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May 2, 2007

Insights into regulation of tumor suppression

Recent understanding of a protein structure could lead to new cancer drugs

Figure 1: The proposed model of gankyrin’s role in the degradation of the tumor suppressing protein pRb.

Researchers from RIKEN have unraveled details of the interaction between an oncoprotein, involved in regulating cancer, and the 26S proteasome, which breaks down proteins. The complex they form is part of the degradation pathway of at least two important tumor suppressing proteins, p53 and retinoblastoma protein (pRb). The work has suggested a mechanism for the breakdown of the suppressors, and could lead to the design and development of new drugs to treat cancer.

The oncoprotein, gankyrin, is commonly associated with liver cancer. Earlier research has shown that it interacts directly with pRb and with components responsible for pRb’s activation and degradation. Gankyrin is also involved in tagging the ubiquitous tumor suppressor p53 for degradation. It was first identified, however, as binding with a regulatory particle which unfolds and feeds specially tagged proteins into the barrel-shaped 26S proteasome where they are chopped up and destroyed.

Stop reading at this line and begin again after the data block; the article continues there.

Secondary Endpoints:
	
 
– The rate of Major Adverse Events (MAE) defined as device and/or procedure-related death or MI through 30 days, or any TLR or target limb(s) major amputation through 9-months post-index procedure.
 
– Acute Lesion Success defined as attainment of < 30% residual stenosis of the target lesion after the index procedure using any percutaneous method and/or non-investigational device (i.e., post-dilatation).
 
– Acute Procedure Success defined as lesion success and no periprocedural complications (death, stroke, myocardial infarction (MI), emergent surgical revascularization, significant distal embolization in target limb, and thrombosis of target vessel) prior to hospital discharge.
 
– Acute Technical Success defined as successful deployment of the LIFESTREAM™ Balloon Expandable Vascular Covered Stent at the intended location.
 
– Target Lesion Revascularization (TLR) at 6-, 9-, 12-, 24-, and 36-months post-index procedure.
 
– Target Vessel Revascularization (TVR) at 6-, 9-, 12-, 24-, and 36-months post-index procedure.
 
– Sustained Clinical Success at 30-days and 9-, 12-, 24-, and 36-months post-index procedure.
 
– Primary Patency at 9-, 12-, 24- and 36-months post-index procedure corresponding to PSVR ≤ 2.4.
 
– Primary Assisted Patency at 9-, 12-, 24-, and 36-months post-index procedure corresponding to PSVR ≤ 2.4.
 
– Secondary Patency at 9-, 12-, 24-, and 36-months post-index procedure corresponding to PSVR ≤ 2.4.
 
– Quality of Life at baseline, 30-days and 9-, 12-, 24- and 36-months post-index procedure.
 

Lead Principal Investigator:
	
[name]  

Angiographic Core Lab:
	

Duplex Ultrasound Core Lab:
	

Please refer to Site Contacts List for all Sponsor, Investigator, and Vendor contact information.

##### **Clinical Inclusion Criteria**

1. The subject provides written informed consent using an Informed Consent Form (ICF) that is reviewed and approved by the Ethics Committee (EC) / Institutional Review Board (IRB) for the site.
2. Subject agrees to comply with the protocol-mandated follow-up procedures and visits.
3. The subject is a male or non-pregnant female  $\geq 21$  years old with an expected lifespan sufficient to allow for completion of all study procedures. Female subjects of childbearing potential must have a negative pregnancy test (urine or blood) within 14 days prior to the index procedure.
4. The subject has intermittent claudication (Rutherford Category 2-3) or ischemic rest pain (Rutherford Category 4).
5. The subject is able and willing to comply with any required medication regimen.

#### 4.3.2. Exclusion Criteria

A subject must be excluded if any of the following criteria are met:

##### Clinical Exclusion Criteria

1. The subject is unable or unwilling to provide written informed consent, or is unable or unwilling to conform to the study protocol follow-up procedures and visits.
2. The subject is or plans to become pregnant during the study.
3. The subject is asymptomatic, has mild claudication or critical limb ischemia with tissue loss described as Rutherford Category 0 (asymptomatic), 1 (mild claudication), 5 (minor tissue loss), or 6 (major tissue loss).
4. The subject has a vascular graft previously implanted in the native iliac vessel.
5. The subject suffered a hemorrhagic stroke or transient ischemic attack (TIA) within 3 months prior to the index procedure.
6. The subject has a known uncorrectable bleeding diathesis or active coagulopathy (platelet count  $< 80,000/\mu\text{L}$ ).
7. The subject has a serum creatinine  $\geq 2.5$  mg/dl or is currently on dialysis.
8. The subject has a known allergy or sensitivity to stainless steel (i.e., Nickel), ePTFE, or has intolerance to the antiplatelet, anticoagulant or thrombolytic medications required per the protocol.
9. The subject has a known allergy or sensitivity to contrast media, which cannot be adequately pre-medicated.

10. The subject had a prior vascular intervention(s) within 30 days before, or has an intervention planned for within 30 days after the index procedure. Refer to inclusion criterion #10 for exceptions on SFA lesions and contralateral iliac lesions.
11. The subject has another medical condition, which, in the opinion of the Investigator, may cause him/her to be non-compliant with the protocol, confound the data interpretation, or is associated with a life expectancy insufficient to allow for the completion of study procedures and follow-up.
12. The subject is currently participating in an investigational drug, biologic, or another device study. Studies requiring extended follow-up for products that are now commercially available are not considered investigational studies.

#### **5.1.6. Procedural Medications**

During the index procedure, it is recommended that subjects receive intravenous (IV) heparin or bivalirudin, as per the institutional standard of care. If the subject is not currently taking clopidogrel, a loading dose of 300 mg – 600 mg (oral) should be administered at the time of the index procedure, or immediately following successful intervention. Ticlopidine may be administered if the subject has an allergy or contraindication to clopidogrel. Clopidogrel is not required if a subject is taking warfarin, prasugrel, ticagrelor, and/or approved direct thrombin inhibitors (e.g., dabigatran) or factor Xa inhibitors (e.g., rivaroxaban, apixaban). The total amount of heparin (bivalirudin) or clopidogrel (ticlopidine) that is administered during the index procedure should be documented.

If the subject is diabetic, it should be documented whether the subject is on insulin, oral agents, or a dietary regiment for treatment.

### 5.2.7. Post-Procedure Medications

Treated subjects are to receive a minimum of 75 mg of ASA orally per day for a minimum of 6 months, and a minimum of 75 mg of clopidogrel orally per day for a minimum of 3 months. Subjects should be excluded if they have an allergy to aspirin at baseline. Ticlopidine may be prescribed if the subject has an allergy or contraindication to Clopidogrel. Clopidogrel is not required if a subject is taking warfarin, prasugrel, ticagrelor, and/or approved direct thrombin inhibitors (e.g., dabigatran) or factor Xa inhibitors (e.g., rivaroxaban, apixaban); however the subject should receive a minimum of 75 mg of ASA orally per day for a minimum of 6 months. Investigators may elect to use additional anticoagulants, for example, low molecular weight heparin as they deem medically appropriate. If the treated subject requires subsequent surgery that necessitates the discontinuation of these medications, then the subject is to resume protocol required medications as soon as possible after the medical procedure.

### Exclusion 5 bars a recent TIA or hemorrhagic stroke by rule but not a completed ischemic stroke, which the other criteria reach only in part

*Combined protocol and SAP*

Although gankyrin is known to associate with S6 ATPase, one of six different ATPase enzymes that are part of the regulatory particle, the details of this interaction have never been clear. In a recent paper in Structure1, researchers from the RIKEN Genomic Sciences Center in Yokohama provide the first details of the gankyrin—S6 ATPase complex. They were obtained by means of x-ray crystallography using synchrotron radiation.

The structure shows how a concave region of gankyrin binds strongly to complementary electrostatic charges in a region close to one end of S6 ATPase. Mutations which change the charge distribution in this region of S6 ATPase result in a dramatic loss of binding affinity for gankyrin. And gankyrin does not bind to any of the other ATPases in the regulatory particle, presumably because they do not have the correct charge distribution.

The researchers also found that gankyrin could interact with S6 ATPase whether it was attached to the proteasome or not. Gankyrin also interacts with pRb, whether associated with S6 ATPase or not. It does not bind as strongly to pRb, however, as to the ATPase. The suggestion from all this evidence is that gankyrin can function to carry phosphorylated pRb to the 26S proteasome where it binds strongly to S6 ATPase. Subsequently, gankyrin releases pRb for destruction in the proteasome (Fig. 1).

“We want to understand how this protein regulates cancer through interaction with other proteins,” say research team members, Balasundaram Padmanabhan and Shigeyuki Yokoyama. “This is an expanding project. So far, only this one complex structure is known.”

References

  1. Nakamura, Y., Nakano, K., Umehara, T., Kimura, M., Hayashizaki, Y., Tanaka, A., Horikoshi, M., Padmanabhan, B. & Yokoyama, S. Structure of the oncoprotein gankyrin in complex with S6 ATPase of the 26S proteasome. Structure 15, 179–189 (2007). |  | (Link)